Unless, of course, I suck eggs. You don't mind if I try to pretend that isn't a possibility, right? Thanks.

Nick Mamatas goes the other way, says that women are "on average, better writers than men, probably because they read a lot more and perhaps because males who show an interest in writing and reading as children are often gay-baited or picked on." Yikes, really? That's a little bit of the male experience of which I was unaware.

Mamatas centers mostly on the "disproportionately sucky," which is an unfortunate statement. As I have never been a slush reader, I can't speak from personal experience as to any trends in the relative suckiness of women/poc slush. I'd hope that the gender differential would be about equal. I leave that to people who actually have experience to decide. I certainly hope the people who read my subs don't automatically think I must suck because I'm a woman.

Then again, I know at least three writers who publish under a gender-neutral name for this very reason: the presumption of suckiness.

I know my own goal: To someday have a publisher who can sell more copies of my books than I can myself. I do pretty damn well in self-selling. But I'm getting tired. And the salesmanship takes time that could be spent actually, y'know, writing the damn books. My publishers are wonderful; in partnership, we put together some great products. But they're small press, with one exception, and distribution is limited.

Is Ms. Light right, and I am violating some unspoken rule that keeps me from getting published? Is Mr. Mamatas right, and there is some other factor that keeps people like me from being accepted?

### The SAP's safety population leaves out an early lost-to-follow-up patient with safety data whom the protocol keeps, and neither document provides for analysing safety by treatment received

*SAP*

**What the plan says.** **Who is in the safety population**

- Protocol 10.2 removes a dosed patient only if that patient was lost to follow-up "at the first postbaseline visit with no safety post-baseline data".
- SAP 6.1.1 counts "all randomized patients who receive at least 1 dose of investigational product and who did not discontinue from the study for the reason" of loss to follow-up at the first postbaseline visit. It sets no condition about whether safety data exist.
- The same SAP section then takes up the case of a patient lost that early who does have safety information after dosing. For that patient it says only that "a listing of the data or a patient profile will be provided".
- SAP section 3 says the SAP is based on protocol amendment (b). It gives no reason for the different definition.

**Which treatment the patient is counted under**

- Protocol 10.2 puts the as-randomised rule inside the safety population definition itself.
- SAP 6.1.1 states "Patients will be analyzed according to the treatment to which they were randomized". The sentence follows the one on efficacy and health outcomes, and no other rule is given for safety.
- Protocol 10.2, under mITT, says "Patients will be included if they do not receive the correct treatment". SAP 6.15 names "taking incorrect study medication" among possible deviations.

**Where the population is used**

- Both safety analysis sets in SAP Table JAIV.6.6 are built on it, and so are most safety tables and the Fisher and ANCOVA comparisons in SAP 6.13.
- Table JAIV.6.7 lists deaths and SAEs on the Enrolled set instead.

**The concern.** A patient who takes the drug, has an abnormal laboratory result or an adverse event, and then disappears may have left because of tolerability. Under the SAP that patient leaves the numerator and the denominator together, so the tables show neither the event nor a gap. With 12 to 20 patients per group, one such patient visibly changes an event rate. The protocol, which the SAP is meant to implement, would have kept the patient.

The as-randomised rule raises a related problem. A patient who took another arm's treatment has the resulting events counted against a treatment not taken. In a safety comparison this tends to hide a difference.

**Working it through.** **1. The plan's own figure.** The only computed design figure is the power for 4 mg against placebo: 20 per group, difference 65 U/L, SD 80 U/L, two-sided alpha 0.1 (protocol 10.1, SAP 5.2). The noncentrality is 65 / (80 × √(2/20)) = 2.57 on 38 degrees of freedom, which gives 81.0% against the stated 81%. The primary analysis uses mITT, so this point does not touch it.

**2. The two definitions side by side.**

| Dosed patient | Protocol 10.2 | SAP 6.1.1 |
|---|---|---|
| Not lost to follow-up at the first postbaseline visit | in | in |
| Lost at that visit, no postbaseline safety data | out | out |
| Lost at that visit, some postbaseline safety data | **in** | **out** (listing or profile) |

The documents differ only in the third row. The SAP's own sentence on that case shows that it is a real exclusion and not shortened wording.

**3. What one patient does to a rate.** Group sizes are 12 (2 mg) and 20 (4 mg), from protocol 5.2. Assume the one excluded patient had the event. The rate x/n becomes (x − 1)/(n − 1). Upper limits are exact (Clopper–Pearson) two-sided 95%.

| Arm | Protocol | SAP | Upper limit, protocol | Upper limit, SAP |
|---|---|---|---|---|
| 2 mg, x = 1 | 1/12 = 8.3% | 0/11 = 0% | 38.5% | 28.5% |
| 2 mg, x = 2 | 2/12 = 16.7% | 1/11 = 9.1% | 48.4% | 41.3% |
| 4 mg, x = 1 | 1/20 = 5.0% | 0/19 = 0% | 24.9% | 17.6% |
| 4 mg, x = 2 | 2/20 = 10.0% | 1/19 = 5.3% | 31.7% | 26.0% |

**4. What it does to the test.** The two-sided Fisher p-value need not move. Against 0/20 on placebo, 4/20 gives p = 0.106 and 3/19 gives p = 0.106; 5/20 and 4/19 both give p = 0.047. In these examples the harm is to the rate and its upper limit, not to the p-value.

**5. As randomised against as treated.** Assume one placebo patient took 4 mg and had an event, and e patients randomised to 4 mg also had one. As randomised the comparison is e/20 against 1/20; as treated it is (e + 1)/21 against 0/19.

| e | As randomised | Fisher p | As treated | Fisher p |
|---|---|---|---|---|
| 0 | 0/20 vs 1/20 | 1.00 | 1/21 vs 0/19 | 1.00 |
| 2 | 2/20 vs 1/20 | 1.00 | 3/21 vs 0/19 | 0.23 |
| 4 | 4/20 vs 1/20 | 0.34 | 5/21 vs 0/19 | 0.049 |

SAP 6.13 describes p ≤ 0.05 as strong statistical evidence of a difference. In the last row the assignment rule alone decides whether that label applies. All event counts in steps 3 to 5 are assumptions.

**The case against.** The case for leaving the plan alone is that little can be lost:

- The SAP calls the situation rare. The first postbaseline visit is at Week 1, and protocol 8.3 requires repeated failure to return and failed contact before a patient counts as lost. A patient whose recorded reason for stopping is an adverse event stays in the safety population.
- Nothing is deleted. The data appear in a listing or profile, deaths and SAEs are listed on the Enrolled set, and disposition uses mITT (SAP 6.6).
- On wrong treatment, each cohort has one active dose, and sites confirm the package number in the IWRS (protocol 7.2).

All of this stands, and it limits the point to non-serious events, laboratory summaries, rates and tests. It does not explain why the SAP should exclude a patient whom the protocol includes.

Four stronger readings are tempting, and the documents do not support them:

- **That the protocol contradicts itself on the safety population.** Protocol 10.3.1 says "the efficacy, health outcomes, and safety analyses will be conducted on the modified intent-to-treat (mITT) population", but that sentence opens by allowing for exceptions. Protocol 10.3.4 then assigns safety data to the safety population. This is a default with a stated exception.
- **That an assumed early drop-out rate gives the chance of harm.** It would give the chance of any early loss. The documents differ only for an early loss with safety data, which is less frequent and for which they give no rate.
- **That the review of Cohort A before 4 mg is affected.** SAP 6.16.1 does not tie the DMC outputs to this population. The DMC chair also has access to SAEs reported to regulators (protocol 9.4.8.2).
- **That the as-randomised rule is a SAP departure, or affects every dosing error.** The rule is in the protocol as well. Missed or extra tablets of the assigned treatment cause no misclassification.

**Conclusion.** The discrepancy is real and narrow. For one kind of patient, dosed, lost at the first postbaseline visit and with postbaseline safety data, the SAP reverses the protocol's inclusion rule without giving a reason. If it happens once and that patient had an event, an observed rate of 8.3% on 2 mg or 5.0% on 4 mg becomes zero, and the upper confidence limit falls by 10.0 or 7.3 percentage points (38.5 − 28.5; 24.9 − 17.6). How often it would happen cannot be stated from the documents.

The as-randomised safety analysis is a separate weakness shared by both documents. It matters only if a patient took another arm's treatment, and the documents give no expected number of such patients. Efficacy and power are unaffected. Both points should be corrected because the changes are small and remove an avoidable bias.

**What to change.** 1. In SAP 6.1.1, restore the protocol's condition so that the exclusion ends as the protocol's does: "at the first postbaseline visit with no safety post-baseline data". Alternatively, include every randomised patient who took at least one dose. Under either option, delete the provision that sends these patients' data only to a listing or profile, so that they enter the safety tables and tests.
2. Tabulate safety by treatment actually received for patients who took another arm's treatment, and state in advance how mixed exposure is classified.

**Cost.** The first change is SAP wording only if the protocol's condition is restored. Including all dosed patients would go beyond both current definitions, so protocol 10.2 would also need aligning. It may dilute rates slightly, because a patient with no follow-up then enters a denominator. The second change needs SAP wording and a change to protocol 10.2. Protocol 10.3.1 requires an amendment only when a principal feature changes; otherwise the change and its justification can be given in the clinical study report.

Or maybe I'm just disproportionately sucky.

Sunday, February 14, 2010

more raffle prizes

As of now, my paltry offerings have been joined by:

• A copy of INTO DARK WATERS by Angelia Sparrow and Naomi Brooks;
• A complete set of Shane Moore's ABYSS WALKER series, autographed by the author;
• An original CD from folk musician Tom Atwood;
• A copy of M.B. Weston's ELYSIAN CHRONICLES, first edition.

I have also received this:

I'm a professional photographer and am willing to donate gallery quality prints of anything on my website (or other extensive catalog, upon request) to anyone who donates $50 or more to the trust up to 50 prints. They will shipped within 2-4 weeks of "McCall sale close", date to be negotiated. Forwarding me a copy of PayPal confirmation will serve as proof of donation, and if "gift" or "other" is marked in the PayPal designation they do NOT charge a service charge.

Well Wishes and Peace to all touched by this,

Roberta Mander Maghouin
SomewhatBent Images

Please donate via the web site as directed, and remember to forward me your paypal receipt so I can enter you in the drawing. Thank you all for your generosity.

Friday, February 12, 2010

taking care of our own.

Friends, I want to tell you about the McCall family.

Bud and Dawn were a St. Louis couple with four children, struggling as many of us do - Bud had been laid off from his job, a very common occurrence here in the sunny Midwest. Unfortunately, their load became much heavier last weekend.

Today they bury their 10-year-old daughter.

A housefire struck last Saturday, burning their home to the ground and killing little Tegan. Bud sustained serious injuries, both smoke inhalation and burns, from trying three times to get back into the house and rescue her. Several members of the family were hospitalized for smoke inhalation.

Meet them.

My heart breaks for them as they endure the worst pain that can strike a family. As a mother, I cannot imagine anything worse - something I cannot imagine surviving myself. They're close friends of my dear friend Geoffrey, and he has been there holding their hands through this tragedy. And like so many of us, I wish there was something I could do.

Actually, there is. And you're part of it. Yes, you.

A website has been set up to help coordinate donations, which are being handled by the St. Louis Public School Foundation. The McCalls had no insurance, and they lost absolutely everything in the fire.